I use synthetic in the cars because VW requires it but also because they get 
10,000 mile oil changes. The Golf gets Lubrimoly 4100 as it meets the proper VW 
spec, the Jetta is older and M1 5w40 is good enough for it.

The pickup used to get M1 but last year I changed to the Valvoline quickie 
change place which I think I like better. I argued that Valvoline was the only 
FLAPS available oil that met the VW spec for the Golf it must be okay stuff and 
good enough for the pickup. Thats at 5,000 miles now, I'll pull a sample before 
it gets changed in the fall and see where its at.My pickup, like OK Don's sits 
a fair amount but when it works it works hard in bad conditions so synthetic is 
a good choice.
If I were using conventional oil I'd keep the change intervals short, but I 
prefer to be driving rather than changing the oil. I think the cost of my time 
and a quality filter more than makes up for the extra cost of the oil.
-Curt


      From: archer75--- via Mercedes <mercedes@okiebenz.com>
 To: Mercedes Discussion List <mercedes@okiebenz.com> 
Cc: "arche...@embarqmail.com" <arche...@embarqmail.com>
 Sent: Wednesday, August 9, 2017 4:42 AM
 Subject: [MBZ] Synthetic versus Dino Oil
   

Many automakers require owners to use synthetic motor oil in their cars’ 
engines. This is because synthetic oil has some advantages over conventional 
motor oil. It’s designed to be more effective at:

    Resisting break-down, and thus lasts longer than mineral oil
    Withstanding high temperatures
    Flowing in cold temperatures, thus reducing engine wear during frigid 
startups.

However, synthetic motor oil can cost two to four times as much as regular oil. 
So unless your owner's manual specifies synthetic, you don’t need it. But 
Consumer Reports’ chief mechanic says there are some situations where synthetic 
oil’s resistance to breakdown can help prolong the life of an engine.

If you make lots of short trips, standard motor oil may never get warm enough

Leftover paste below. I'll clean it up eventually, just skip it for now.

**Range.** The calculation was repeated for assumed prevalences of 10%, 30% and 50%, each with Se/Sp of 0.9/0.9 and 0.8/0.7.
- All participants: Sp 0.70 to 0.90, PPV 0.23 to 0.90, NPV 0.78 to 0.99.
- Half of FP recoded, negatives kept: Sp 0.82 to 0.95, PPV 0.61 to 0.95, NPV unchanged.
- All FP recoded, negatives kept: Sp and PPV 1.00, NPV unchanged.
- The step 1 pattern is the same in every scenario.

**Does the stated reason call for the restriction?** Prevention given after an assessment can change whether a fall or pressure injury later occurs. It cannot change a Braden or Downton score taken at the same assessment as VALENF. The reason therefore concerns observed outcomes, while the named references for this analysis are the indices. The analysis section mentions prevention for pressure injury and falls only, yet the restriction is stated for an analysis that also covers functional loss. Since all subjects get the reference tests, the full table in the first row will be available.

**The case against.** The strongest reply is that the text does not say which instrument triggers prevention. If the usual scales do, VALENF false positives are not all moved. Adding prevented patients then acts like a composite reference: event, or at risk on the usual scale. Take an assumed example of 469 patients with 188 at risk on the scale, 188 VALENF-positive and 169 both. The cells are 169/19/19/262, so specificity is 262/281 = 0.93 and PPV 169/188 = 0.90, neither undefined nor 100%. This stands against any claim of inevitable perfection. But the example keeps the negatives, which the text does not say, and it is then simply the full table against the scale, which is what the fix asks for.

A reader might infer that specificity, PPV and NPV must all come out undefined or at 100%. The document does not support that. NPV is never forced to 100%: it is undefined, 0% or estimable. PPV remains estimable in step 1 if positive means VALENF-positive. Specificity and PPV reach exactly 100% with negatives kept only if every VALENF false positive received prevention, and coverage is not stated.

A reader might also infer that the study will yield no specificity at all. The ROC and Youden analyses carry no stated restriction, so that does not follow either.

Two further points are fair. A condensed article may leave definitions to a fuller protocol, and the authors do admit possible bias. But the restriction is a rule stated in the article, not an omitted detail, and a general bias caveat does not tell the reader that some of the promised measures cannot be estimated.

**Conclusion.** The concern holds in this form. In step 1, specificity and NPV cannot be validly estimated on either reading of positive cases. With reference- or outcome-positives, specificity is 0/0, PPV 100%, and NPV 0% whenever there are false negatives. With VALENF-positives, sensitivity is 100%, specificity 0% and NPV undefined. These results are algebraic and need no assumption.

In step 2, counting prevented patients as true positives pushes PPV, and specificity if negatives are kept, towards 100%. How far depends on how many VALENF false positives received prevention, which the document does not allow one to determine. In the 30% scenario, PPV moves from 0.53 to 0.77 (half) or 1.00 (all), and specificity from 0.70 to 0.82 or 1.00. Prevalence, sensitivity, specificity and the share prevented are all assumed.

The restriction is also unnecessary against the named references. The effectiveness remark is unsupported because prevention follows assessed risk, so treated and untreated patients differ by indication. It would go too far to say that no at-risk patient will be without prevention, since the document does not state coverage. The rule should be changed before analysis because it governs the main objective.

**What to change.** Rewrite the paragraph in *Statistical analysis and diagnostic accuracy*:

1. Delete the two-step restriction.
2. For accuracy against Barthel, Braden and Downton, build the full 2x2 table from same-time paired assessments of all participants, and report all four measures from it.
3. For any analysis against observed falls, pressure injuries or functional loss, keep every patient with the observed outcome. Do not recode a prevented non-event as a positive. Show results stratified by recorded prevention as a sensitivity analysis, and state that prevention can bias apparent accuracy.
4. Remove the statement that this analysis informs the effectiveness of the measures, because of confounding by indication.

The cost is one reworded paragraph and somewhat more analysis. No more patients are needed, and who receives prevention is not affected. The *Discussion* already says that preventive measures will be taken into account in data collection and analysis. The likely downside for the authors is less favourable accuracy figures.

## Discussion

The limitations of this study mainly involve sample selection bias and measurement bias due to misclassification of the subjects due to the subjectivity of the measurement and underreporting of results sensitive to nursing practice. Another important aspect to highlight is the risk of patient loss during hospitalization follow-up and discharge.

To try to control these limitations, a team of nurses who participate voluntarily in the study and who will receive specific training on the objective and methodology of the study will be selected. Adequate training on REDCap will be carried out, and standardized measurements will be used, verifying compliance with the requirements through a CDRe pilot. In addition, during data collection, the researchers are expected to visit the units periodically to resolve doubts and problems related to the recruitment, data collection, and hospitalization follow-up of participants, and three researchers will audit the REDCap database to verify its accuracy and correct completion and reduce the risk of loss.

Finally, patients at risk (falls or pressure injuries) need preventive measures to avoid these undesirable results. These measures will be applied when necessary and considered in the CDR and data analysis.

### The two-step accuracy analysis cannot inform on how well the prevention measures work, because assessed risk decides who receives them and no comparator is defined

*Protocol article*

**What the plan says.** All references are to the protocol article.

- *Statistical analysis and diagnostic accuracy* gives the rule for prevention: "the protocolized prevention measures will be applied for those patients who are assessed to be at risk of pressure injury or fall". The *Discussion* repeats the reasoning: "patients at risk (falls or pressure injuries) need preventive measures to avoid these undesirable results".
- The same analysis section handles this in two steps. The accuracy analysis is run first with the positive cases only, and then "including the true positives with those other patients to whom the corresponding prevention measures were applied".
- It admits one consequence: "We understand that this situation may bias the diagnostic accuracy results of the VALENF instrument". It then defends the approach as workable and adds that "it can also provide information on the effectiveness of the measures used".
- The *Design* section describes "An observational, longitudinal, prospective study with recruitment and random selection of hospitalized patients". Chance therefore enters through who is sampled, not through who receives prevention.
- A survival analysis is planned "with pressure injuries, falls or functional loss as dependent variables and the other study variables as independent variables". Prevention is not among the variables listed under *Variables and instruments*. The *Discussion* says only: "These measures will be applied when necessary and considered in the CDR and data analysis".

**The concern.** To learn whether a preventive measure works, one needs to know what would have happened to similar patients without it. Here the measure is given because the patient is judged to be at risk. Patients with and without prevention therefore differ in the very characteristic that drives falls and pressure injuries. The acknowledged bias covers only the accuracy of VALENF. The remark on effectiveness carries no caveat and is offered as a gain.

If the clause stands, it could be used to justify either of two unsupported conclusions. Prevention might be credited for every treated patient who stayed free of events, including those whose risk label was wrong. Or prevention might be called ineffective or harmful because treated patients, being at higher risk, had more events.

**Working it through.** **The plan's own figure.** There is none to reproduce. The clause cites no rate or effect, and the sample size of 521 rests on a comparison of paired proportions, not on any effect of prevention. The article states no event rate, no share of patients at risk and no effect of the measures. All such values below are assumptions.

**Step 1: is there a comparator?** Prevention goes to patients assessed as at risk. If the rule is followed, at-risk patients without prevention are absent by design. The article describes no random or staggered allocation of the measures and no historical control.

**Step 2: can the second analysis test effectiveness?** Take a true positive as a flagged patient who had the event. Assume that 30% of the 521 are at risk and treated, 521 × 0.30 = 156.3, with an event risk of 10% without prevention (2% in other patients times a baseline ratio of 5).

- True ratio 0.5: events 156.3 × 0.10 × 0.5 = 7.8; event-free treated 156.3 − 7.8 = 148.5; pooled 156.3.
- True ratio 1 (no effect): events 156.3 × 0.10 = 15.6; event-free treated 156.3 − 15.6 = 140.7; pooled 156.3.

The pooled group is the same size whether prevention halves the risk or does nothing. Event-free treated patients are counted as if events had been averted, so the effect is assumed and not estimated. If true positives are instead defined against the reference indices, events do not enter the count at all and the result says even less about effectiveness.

to burn off moisture and impurities. That could hasten the breakdown of 
conventional oil. Also, if you live in a region with very cold winters or very 
hot summers, or if you use your vehicle for towing or hauling heavy material, 
synthetic oil won’t break down as quickly. While synthetic generally holds up 
better and can serve for more miles, it is important to not extend oil changes 
beyond the time interval recommended by the manufacturer—typically six months 
or a year.

Another good use for synthetic oil is as a salve for older engines prone to 
sludge buildup. This gunky residue can block oil passages and lead to a quick 
death of an engine. In the early 2000s, several engines from Chrysler, Toyota, 
and Volkswagen, among others, were especially prone to sludge buildup. This 
sludge forms when oil breaks down. Synthetic oil would be beneficial in those 
engines, as it is less likely to form troublesome sludge.

Using synthetic in these situations will prolong your oil life and require 
fewer changes. That’s a major benefit to the environment, as used motor oil is 
a major source of toxic waste in water. Your pocketbook will also thank you.

https://www.consumerreports.org/cro/news/2015/07/when-should-you-consider-synthetic-oil/index.htm
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